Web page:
PAINT PLOT AUSTRALIA PAINT BRUSH GUIDE
Posted by Rebecca Keogh on
The humble paintbrush is one of the most important tools, when you are commencing a Paint Plot paint by number.
Your kit has a pack of three paint brushes included, this is all you will need to complete your painting. Many of our Paint Plotters have been adding extra brushes to enhance the standard set of three.
We have been getting enquiries about which additional brushes are best so we thought we would create the ultimate paint brush guide for Paint by Numbers to help you choose any extra brushes for yourself.
It can be a little confusing, particularly if you are in an Art store as the selection is huge. We stock the best range of paint brushes for paint by number kits.
This Paint Plot Australia Brush Guide will help you choose the best paintbrushes to suit your needs.
Your paintbrush will become your best friend whilst painting a Paint Plot Australia paint by number.
So, let us introduce you to the three main parts of a paintbrush:
- The bristles - also known as hairs or filaments.
They make up the head of the brush and most importantly hold the paint. They can be made from natural hair, synthetic fibres or a combination of both.
- The ferrule – It is the metal band that connects the bristles to the handle and the crimp is part of the ferrule that secures it to the handle.
- The handle. It is usually made of wood or acrylic.
Now that we have introduced you to your new best ‘painting’ friend, let us take you through the Paint Plot Australia Brush Guide.
This Brush Guide will familiarise you with the different shaped bristles and what they are best used for.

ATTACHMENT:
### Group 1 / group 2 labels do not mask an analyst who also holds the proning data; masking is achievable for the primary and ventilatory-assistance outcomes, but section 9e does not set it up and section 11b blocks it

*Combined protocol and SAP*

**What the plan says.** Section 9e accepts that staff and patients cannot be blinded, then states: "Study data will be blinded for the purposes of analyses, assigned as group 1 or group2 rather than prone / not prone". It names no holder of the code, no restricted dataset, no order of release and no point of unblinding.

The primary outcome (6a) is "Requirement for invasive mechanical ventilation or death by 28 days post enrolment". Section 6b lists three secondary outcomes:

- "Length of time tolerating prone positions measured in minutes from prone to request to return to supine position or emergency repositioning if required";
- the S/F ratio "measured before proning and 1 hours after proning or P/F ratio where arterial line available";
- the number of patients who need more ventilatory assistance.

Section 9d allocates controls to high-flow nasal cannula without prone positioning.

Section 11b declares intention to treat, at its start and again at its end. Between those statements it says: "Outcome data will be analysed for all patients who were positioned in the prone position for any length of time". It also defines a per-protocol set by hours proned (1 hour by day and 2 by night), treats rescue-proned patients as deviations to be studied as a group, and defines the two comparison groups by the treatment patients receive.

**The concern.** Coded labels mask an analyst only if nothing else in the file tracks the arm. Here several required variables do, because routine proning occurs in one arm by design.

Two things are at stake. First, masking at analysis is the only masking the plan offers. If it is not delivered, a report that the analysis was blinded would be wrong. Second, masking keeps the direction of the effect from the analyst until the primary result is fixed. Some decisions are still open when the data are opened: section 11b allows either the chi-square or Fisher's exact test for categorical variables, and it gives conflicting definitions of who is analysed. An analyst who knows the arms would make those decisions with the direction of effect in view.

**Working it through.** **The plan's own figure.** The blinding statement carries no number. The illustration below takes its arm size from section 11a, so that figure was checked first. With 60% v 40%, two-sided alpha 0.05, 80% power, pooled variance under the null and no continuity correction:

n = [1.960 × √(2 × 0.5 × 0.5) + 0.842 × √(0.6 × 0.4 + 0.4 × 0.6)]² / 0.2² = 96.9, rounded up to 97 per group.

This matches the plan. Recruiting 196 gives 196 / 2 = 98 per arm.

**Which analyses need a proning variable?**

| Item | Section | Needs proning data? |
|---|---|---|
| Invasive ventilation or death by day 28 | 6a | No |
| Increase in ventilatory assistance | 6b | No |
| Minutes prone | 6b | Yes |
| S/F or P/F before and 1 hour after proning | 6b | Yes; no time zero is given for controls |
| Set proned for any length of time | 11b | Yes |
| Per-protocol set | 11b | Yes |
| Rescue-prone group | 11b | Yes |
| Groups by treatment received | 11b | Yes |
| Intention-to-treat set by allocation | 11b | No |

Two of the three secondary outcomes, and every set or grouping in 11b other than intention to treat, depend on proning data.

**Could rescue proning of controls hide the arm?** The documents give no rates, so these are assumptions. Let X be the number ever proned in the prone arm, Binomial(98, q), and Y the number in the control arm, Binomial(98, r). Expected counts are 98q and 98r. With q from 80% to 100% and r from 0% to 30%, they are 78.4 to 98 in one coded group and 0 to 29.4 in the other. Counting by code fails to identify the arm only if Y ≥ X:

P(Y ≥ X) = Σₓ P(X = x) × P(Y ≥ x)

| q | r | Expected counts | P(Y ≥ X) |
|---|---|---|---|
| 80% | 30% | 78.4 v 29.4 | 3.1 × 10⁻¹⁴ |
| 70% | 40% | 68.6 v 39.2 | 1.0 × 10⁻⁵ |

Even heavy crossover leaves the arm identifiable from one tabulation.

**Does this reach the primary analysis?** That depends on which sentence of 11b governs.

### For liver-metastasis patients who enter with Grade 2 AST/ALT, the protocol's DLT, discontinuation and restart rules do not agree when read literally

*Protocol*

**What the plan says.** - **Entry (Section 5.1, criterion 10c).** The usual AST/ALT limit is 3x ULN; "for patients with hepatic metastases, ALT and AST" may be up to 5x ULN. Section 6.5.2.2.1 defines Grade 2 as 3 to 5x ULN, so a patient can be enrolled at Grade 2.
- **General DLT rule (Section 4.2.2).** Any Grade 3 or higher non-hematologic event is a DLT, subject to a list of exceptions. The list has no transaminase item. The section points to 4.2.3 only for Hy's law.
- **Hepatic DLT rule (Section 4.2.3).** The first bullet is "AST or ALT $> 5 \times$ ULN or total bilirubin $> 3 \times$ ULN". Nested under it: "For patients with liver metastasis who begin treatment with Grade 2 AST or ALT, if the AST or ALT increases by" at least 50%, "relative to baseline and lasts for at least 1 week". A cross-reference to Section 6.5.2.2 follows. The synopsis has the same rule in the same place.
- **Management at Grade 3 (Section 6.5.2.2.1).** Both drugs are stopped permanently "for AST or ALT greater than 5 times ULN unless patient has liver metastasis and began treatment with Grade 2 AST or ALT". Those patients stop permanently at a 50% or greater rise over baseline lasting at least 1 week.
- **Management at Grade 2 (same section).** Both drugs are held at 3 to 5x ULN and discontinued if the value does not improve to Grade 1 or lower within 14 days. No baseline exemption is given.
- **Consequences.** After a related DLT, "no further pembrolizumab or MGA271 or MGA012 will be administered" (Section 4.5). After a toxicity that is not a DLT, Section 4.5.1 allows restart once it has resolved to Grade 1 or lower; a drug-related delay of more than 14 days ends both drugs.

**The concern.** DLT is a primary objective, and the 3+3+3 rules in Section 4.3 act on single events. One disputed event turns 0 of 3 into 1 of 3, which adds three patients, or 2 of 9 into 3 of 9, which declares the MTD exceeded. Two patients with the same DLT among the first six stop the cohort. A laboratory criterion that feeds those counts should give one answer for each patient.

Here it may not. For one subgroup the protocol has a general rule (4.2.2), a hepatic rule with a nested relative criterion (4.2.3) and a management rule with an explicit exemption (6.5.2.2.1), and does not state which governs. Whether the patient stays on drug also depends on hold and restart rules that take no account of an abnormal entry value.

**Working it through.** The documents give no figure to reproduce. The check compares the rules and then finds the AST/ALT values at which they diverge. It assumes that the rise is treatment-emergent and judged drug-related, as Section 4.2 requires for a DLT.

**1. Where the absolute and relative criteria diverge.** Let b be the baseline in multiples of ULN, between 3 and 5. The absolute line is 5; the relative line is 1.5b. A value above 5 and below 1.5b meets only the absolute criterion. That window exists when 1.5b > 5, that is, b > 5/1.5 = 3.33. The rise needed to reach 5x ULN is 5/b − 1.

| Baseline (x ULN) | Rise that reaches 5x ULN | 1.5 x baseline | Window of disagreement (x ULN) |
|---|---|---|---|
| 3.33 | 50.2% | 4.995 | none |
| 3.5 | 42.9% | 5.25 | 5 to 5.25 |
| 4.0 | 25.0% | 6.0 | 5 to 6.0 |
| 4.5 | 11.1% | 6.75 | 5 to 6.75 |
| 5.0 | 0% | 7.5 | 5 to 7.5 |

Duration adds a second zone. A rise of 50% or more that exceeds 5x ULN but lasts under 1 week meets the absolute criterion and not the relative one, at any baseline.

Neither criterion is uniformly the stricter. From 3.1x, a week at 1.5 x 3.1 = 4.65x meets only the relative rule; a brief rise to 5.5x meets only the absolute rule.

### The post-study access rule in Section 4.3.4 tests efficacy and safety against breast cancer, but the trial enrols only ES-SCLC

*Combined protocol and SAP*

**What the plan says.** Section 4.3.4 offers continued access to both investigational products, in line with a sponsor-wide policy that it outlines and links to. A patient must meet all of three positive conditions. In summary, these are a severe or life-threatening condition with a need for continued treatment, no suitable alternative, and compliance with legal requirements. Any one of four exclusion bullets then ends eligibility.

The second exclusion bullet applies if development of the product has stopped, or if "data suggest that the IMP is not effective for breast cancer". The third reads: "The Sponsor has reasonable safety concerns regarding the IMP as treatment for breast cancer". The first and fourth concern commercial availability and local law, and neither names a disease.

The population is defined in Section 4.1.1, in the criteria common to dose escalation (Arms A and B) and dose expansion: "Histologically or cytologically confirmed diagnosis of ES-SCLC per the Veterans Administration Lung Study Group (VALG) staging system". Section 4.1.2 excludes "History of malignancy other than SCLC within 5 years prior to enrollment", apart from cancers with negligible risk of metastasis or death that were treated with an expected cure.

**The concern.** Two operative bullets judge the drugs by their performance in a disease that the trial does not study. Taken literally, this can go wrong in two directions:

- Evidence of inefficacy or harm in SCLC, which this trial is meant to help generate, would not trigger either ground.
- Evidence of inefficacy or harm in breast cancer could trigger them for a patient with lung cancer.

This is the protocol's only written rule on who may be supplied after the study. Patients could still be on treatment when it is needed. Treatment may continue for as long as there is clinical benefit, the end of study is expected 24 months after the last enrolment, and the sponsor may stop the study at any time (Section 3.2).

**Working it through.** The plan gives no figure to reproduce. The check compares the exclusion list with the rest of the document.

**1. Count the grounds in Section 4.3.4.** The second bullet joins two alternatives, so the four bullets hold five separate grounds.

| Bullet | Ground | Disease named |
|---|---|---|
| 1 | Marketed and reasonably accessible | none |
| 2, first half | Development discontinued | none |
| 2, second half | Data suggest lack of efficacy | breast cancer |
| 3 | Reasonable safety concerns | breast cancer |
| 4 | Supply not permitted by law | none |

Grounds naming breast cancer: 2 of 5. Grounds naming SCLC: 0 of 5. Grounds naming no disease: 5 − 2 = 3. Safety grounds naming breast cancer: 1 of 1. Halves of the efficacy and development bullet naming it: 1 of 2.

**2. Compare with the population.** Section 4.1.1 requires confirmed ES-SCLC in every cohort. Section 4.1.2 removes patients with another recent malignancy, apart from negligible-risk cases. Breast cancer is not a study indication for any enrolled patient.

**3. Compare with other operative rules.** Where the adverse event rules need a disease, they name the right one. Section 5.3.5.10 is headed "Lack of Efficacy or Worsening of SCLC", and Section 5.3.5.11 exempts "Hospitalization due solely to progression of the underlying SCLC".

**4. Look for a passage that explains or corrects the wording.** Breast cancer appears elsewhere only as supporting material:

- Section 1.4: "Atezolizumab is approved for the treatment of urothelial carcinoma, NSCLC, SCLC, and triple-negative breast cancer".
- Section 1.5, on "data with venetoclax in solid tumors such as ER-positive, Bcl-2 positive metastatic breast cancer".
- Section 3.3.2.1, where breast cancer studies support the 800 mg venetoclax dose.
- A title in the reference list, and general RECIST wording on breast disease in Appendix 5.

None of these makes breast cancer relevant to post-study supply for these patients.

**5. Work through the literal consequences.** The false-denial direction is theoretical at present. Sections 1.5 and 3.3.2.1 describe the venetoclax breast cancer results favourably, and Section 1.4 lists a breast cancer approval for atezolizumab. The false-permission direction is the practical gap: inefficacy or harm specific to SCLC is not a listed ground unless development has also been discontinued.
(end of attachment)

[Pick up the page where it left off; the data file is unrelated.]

- Round and Pointed Round Brushes – These brushes are designed for more controlled brush strokes. They are most suitable when you are working on detailed areas or thick/thin lines.
The pointed round brush is particularly useful when retouching.
- The Flat Brush has long flat bristles. These brushes are very versatile as they can lay smooth patches of colour and are perfect for painting large areas quickly (for example the skyline, roads etc.) particularly in the early stages of your paint by number.
You can also turn the flat brush on its edge to create fine crisp lines.
- The Filbert brush – This brush has medium to long bristles and has an oval shape. They are particularly effective in blending work and rounded edges as in the petals on a flower.
- The Angular flat brush – This is also similar to the flat brush as it can be used to paint larger areas. This is perfect for curved strokes and filling corners.
- The Fan brush – They are more of a specialty brush. They are great for blending and feathering. They can be used for adding texture, for example to grass or leaves.
- The Detail Round brush – The description says it all. This brush is round, with shorter bristles and a shorter handle.
It is ideal for those detailed and small strokes and the ones with longer bristles are liner brushes.
We hope that this Paint Plot Australia Brush Guide has helped with choosing the paintbrushes that most suit you.
We have four options to choose from on our website and a new more affordable mini detail brush set, which will be available soon.
- 12 pack which has a mix of all the brushes you need but doesn't include fan brushes:
- 11 piece brush set which has a mix of all these brushes including fans:
- Mini detail brushes which are great for small areas of your canvas:
- A more affordable mini detail brush set
- Mini detail and liner brush sets which are great for small areas and going along the lines with an easy grip handle:
If you need any advice on brushes or anything at all, don’t hesitate to email our customer service team at email@example.com
- Tags: Intermediate Tips
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